Great piece of clear historical context. Thanks.
Other similarities to 9/11--the U-turn maneuver (admittedly with a small plane) before descending on its way to strike the target, supposedly executed by a pilot who had not completed his training, and, in addition, was reported to have been intoxicated at the time. In fact, I've been unable to find reports online that confirm that Frank Corder was actually witnessed stealing the plane (would welcome links to such reports, if anyone knows of any), while some sites assert that no one actually witnessed him doing so. This, plus the fact that there was no radio communication from the plane, have led some to speculate that the plane was actually flown by remote control, and with the 'pilot' already a corpse when he was placed on board.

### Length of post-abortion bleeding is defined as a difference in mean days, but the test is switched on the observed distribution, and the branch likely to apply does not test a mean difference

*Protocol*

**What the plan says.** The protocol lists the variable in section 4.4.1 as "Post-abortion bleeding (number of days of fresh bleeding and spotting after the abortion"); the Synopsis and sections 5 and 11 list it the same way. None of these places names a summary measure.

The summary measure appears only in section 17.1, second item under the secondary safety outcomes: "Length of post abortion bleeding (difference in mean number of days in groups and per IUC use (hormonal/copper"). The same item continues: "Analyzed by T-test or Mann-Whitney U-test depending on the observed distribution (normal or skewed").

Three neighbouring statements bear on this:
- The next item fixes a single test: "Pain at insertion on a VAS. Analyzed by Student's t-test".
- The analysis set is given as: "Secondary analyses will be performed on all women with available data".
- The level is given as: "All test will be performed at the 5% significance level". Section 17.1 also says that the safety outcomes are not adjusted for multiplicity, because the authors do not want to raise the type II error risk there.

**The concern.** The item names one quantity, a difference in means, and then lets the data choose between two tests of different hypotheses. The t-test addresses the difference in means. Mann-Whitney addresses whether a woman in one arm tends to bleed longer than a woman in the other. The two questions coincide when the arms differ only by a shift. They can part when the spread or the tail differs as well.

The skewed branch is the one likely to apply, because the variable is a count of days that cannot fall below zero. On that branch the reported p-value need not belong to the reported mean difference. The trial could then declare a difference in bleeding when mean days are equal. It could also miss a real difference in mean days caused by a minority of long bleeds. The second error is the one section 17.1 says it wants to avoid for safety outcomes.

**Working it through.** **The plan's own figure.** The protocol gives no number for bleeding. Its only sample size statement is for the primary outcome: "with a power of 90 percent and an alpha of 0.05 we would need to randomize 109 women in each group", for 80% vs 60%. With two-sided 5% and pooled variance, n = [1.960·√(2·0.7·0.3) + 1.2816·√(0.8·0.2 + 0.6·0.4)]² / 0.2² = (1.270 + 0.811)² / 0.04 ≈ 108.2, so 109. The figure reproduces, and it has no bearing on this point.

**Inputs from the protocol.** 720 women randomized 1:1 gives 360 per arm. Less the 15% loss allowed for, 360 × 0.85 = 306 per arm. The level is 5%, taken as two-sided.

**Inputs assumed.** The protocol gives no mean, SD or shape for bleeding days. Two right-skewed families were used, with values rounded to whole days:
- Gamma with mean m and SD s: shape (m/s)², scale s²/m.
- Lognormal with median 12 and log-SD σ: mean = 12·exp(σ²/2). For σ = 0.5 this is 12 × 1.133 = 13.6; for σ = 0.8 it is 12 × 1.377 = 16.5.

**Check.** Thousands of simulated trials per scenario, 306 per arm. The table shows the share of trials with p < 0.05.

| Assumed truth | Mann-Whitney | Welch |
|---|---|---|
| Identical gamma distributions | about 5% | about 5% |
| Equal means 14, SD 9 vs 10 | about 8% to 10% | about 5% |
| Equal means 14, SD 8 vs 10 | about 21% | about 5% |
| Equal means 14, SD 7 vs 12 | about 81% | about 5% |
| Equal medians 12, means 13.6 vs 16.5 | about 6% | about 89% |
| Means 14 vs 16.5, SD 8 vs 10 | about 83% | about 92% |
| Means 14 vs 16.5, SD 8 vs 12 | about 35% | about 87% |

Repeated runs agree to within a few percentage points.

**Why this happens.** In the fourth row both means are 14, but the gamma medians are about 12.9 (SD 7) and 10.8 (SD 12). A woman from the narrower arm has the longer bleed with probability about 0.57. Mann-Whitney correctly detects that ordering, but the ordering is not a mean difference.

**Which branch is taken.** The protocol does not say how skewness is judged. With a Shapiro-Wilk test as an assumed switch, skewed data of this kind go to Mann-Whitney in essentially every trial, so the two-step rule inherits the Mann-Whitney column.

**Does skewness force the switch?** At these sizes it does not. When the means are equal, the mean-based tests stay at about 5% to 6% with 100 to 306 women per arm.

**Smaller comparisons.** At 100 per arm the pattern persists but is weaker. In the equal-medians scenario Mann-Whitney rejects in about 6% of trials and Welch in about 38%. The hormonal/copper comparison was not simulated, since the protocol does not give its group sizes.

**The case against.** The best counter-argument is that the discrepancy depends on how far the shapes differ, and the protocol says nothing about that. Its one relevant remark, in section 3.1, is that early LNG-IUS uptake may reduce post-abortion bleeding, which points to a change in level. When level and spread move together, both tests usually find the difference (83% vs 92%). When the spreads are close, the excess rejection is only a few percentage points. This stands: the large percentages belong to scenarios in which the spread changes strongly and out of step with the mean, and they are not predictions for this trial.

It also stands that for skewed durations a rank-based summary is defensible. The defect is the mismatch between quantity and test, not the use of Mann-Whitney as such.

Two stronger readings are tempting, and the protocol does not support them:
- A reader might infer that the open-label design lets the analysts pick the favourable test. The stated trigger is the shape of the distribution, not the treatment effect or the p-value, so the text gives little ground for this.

One theme that gets repeated in these news reports is the sense of fatalism, the notion that there may be certain threats that there's simply no way to defend against. Attribute such an act to a foreign organization rather than to a disturbed loner, and extend its effects to include civilian casualties, then it's not so difficult to persuade much of the US public to conclude that, since we can't really defend against these kinds of attacks, we have no choice but to send our military 'over there' and just keep on killing and killing until there are no potential threats left. Voila--war that will not end in our lifetime.
I see that one of the so-called counterterrorism experts is Vincent Cannistraro, who was part of the Iran-Contra gang in the '80s.
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